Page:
"It's worthwhile to get something from your holiddy" VACATIONING DURING the DEPRESSION
The depression would seem an inhospitable climate for vacations. The economy was in a shambles. Millions of Americans were out of work. Many of those lucky enough to keep their jobs saw significant reductions in their hours. From an average fifty-hour work week in 1929, the number dropped to below thirty-five by 1935 as the depression created a crisis of unemployment, overproduction, and underconsumption. 1 People worried not about taking more time off from work, but about finding enough work to guarantee support for themselves and their families.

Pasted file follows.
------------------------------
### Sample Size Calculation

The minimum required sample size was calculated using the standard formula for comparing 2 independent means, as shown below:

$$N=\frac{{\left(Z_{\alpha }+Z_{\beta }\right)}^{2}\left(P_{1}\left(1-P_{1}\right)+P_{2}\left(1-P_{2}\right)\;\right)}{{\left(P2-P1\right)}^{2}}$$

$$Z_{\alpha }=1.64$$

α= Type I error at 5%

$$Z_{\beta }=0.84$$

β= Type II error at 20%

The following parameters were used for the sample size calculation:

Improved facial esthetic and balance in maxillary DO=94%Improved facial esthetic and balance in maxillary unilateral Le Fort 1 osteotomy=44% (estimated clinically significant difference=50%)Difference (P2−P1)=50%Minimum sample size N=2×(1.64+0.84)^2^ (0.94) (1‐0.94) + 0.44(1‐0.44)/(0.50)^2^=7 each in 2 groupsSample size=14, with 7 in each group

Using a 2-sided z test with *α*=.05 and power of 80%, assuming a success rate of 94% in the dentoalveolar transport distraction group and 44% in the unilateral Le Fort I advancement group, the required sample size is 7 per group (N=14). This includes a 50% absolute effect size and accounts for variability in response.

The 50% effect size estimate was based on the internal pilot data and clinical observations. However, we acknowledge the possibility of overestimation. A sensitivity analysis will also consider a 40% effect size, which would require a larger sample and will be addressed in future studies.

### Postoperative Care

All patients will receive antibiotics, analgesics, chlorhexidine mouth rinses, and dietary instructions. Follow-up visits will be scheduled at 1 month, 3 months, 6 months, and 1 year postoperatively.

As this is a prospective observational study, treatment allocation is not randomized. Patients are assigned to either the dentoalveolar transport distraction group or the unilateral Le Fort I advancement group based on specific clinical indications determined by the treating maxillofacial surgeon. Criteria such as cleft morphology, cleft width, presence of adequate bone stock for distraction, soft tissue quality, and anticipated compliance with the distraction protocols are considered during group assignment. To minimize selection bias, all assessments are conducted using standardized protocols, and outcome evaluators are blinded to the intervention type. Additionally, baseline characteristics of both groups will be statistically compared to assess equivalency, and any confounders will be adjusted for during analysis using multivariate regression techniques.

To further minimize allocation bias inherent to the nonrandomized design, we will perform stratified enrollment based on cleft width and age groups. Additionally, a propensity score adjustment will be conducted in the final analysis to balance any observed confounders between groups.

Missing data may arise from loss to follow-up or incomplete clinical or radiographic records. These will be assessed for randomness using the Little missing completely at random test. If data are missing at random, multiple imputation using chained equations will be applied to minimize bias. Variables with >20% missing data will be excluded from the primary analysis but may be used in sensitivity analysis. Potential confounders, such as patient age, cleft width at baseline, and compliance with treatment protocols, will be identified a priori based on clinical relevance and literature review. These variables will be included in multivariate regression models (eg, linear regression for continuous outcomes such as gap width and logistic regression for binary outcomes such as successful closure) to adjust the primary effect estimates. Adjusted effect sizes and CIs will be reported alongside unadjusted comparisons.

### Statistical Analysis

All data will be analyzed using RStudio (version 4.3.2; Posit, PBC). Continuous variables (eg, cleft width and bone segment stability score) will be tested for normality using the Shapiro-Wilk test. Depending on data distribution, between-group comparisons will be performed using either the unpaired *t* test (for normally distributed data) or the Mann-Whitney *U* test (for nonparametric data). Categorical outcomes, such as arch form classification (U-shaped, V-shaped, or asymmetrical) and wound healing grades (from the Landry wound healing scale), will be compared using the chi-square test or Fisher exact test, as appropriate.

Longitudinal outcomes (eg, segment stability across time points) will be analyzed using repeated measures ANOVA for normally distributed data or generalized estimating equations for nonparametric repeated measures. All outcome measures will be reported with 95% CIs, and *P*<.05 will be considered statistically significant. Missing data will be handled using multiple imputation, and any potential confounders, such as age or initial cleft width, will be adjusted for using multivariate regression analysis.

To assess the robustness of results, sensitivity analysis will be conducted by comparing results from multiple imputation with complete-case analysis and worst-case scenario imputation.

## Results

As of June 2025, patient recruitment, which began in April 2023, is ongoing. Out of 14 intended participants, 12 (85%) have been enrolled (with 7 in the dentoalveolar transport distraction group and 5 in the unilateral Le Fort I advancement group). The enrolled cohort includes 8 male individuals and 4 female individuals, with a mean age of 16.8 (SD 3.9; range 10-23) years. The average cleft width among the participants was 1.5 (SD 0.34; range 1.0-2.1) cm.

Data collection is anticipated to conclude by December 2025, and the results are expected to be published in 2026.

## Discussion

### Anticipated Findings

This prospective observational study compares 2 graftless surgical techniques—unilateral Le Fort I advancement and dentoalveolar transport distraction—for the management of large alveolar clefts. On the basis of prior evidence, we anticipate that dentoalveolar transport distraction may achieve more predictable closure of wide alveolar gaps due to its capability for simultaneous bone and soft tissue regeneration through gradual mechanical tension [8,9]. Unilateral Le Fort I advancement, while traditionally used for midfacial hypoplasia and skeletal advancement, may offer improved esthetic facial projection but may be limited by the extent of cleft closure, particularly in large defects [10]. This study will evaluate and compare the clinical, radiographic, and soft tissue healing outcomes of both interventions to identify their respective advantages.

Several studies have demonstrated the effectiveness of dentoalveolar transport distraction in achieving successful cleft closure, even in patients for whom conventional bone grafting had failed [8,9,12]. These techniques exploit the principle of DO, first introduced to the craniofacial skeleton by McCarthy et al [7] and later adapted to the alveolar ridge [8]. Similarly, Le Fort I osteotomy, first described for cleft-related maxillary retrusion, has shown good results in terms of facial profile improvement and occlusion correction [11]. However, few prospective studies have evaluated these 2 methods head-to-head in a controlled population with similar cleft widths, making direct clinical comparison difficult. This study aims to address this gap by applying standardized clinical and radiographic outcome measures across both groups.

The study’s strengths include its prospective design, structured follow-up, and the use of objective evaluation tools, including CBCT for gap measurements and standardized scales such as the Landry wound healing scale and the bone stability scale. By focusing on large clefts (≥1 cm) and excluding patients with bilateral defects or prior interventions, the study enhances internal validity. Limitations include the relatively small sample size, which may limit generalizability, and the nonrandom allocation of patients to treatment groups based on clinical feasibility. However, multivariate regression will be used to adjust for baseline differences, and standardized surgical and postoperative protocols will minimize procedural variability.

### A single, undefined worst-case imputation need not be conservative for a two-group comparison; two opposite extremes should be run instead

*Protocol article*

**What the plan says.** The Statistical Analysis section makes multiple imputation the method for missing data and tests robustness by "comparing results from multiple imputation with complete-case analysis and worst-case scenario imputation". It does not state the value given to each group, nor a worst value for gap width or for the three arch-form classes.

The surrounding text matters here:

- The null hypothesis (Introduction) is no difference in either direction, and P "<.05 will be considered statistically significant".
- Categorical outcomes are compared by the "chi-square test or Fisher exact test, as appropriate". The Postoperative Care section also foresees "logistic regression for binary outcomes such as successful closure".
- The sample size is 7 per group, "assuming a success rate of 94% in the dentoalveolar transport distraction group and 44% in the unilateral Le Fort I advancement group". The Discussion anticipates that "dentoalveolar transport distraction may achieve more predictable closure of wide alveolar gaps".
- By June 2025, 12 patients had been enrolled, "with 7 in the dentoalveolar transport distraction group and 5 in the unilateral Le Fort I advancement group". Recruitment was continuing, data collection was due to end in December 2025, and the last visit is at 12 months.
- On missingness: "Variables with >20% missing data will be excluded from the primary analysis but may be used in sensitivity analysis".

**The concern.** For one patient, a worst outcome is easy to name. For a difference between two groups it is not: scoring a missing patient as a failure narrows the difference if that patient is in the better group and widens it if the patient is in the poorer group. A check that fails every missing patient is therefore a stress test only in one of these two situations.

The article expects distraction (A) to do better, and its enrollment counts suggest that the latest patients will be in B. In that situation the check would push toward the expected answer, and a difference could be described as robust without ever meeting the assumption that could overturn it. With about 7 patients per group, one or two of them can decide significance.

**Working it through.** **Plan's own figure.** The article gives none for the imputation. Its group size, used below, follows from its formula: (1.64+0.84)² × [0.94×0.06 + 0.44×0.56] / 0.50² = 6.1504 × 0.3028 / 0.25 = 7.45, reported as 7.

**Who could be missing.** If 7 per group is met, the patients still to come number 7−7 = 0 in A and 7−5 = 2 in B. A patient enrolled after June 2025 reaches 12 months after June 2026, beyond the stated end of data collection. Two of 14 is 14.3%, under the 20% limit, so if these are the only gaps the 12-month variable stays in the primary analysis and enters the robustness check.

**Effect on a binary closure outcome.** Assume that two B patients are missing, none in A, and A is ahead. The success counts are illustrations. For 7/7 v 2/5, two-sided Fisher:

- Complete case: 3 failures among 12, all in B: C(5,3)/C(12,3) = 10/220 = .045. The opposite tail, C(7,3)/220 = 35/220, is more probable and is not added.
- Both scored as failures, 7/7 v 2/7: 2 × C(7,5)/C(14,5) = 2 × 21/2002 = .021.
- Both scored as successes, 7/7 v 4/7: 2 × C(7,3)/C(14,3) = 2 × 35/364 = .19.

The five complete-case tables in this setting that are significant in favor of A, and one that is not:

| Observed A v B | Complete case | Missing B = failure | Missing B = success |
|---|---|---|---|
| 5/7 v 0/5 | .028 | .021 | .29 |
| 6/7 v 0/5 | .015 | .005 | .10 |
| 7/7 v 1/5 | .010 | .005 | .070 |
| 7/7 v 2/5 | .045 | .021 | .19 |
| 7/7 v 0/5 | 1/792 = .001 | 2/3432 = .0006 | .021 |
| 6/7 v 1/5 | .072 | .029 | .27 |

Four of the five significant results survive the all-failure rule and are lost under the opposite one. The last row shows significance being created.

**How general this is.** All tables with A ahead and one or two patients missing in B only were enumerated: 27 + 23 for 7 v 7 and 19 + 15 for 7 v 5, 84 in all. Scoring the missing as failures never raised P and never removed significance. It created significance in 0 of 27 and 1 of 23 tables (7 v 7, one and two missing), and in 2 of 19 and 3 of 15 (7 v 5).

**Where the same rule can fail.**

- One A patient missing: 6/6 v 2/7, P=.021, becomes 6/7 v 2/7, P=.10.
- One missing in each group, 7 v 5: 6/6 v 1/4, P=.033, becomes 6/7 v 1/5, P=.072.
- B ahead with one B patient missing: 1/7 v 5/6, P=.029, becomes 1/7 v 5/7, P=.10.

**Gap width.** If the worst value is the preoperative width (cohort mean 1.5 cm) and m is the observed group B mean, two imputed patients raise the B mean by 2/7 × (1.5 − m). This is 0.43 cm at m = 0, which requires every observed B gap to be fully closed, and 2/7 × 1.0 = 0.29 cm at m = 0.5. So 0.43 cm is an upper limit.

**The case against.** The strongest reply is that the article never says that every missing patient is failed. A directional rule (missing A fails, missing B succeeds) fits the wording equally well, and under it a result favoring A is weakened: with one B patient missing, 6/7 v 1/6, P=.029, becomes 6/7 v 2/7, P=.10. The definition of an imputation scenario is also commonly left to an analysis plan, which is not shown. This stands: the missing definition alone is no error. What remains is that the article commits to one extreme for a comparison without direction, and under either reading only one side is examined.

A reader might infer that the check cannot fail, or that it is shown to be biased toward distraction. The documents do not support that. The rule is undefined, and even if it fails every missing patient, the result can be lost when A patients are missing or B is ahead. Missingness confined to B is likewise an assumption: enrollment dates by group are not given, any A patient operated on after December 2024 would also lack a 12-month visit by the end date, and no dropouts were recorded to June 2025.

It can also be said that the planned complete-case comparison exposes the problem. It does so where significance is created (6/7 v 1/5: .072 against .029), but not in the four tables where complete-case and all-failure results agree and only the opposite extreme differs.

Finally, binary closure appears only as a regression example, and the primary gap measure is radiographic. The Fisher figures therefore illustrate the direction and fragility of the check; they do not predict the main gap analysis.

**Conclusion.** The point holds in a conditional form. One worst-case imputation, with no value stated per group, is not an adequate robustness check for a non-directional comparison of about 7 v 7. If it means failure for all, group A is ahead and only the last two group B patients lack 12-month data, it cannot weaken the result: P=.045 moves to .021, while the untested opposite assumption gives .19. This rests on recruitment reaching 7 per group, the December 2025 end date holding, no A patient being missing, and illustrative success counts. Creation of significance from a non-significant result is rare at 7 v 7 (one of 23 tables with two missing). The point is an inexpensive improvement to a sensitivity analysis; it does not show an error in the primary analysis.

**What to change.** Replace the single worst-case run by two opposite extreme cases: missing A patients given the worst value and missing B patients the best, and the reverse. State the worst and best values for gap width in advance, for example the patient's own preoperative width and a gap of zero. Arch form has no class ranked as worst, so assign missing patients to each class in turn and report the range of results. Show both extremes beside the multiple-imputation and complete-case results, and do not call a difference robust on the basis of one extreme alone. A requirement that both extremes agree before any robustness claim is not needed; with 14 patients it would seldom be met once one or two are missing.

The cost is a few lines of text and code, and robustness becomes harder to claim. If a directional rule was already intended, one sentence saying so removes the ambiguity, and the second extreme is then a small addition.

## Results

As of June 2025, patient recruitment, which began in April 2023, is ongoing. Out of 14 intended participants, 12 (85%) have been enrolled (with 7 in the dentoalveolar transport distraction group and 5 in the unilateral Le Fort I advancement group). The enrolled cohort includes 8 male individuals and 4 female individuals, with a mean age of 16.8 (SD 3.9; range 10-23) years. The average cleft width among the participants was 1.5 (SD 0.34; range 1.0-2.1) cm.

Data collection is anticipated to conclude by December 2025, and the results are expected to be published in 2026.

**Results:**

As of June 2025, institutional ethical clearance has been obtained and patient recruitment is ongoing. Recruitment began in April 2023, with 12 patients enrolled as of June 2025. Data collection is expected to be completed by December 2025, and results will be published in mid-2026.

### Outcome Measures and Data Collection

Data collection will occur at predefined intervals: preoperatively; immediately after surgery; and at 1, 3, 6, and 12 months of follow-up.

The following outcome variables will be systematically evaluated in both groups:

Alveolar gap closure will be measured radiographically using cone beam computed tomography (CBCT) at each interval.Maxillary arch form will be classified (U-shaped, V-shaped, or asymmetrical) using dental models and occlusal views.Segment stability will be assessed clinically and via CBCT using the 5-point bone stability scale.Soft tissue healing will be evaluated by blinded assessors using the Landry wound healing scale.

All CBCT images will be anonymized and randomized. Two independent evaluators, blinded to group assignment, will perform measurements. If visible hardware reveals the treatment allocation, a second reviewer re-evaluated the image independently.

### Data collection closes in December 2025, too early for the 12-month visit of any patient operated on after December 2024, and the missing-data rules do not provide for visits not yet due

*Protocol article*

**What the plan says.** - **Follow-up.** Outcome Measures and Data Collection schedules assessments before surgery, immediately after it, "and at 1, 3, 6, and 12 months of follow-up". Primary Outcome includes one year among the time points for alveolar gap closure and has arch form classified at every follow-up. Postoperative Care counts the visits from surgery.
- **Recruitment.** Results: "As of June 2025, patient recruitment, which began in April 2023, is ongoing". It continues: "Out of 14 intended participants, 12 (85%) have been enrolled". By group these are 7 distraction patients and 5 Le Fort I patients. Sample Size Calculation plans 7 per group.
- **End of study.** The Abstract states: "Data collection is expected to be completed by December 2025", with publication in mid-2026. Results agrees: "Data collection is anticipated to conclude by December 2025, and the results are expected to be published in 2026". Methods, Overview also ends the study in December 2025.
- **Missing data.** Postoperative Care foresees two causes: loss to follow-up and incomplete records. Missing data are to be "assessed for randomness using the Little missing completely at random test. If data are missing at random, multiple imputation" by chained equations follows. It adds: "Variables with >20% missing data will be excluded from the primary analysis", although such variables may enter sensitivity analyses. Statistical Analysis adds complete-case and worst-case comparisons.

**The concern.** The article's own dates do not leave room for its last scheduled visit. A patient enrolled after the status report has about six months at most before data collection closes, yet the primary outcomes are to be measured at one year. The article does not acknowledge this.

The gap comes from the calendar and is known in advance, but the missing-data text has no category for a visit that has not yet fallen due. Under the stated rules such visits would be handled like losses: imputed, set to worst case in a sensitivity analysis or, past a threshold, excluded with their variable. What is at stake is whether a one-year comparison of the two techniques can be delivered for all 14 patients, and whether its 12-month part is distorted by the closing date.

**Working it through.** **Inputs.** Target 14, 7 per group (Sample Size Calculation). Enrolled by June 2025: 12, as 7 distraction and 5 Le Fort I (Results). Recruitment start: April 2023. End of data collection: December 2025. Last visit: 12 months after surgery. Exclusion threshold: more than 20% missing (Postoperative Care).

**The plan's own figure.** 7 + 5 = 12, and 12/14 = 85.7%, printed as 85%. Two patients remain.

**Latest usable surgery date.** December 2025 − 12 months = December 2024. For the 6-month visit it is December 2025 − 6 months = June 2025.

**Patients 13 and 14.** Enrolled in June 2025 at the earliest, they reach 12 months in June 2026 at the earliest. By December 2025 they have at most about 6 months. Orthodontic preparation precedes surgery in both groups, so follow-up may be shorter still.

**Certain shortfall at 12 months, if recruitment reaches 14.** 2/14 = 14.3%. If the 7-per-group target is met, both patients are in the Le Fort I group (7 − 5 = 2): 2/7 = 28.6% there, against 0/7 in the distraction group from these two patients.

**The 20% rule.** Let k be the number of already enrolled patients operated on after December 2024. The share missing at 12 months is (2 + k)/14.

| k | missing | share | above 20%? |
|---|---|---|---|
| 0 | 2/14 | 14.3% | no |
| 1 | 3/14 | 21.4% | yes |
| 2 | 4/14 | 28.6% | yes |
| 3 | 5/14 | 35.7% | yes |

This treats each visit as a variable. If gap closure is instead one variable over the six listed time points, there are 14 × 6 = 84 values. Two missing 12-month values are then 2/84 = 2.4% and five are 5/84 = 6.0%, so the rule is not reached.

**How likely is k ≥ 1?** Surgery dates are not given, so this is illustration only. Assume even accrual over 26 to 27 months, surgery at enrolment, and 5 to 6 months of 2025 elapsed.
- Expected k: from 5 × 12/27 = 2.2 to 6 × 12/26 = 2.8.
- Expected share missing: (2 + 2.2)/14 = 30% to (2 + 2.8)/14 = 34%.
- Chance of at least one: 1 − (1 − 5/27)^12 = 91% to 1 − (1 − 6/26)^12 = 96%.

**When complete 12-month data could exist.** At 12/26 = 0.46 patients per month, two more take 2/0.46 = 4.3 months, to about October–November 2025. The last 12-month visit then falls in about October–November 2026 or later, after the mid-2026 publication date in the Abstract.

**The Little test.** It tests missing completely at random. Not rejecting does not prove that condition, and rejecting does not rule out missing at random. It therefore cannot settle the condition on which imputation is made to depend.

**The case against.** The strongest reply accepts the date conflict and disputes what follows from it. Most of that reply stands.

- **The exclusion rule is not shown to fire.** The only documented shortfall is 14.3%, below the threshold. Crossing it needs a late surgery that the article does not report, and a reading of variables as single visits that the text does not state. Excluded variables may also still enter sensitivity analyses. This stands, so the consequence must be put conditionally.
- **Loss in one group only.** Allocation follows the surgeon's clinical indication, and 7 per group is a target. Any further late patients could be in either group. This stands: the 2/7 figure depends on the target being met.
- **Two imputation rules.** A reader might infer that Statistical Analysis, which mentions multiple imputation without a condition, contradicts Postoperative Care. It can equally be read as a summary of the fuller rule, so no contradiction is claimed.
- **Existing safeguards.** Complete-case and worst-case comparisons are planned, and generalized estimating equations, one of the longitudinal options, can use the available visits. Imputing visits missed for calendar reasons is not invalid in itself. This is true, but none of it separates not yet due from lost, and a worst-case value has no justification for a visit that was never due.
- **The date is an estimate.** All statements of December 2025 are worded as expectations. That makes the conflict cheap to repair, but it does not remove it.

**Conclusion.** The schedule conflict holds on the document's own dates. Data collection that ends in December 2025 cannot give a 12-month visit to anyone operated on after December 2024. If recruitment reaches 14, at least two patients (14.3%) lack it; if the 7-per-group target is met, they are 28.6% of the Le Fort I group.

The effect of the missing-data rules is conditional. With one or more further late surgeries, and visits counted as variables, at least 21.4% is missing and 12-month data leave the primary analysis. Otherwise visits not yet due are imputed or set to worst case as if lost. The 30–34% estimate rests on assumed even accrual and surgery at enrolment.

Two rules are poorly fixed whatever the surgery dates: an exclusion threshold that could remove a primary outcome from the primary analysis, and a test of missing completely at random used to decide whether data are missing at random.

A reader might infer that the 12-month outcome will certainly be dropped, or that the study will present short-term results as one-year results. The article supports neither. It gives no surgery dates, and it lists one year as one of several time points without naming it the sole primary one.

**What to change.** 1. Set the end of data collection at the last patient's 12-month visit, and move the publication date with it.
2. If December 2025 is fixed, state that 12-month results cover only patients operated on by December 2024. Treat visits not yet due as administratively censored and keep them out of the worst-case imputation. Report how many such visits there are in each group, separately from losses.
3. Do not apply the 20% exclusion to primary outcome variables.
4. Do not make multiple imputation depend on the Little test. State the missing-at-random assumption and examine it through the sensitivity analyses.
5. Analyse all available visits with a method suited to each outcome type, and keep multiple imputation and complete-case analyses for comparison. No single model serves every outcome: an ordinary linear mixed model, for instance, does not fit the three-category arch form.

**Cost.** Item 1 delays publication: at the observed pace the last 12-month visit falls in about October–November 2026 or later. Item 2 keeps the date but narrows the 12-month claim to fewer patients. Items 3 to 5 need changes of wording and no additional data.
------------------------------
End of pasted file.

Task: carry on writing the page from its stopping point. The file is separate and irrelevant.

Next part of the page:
Given these conditions, a few voices argued for the suspension of anything as frivolous as vacationing. In August of 1931 the Literary Digest, for example, ran an article called "Should Ministers Have a Vacation?" Those who answered "no" pointed to the problems caused by the depression -- "lack of work, despondency, and all that goes with discouragement of this kind." During such times ministers needed to give their complete attention to parishioners: "Can one imagine Christ taking a vacation in the midst of such despondency and discouragement as we have now?" Others defended the traditional practice of granting ministers a two- to four-week vacation. Pointing to the wide range of important functions beyond "sermon-preach-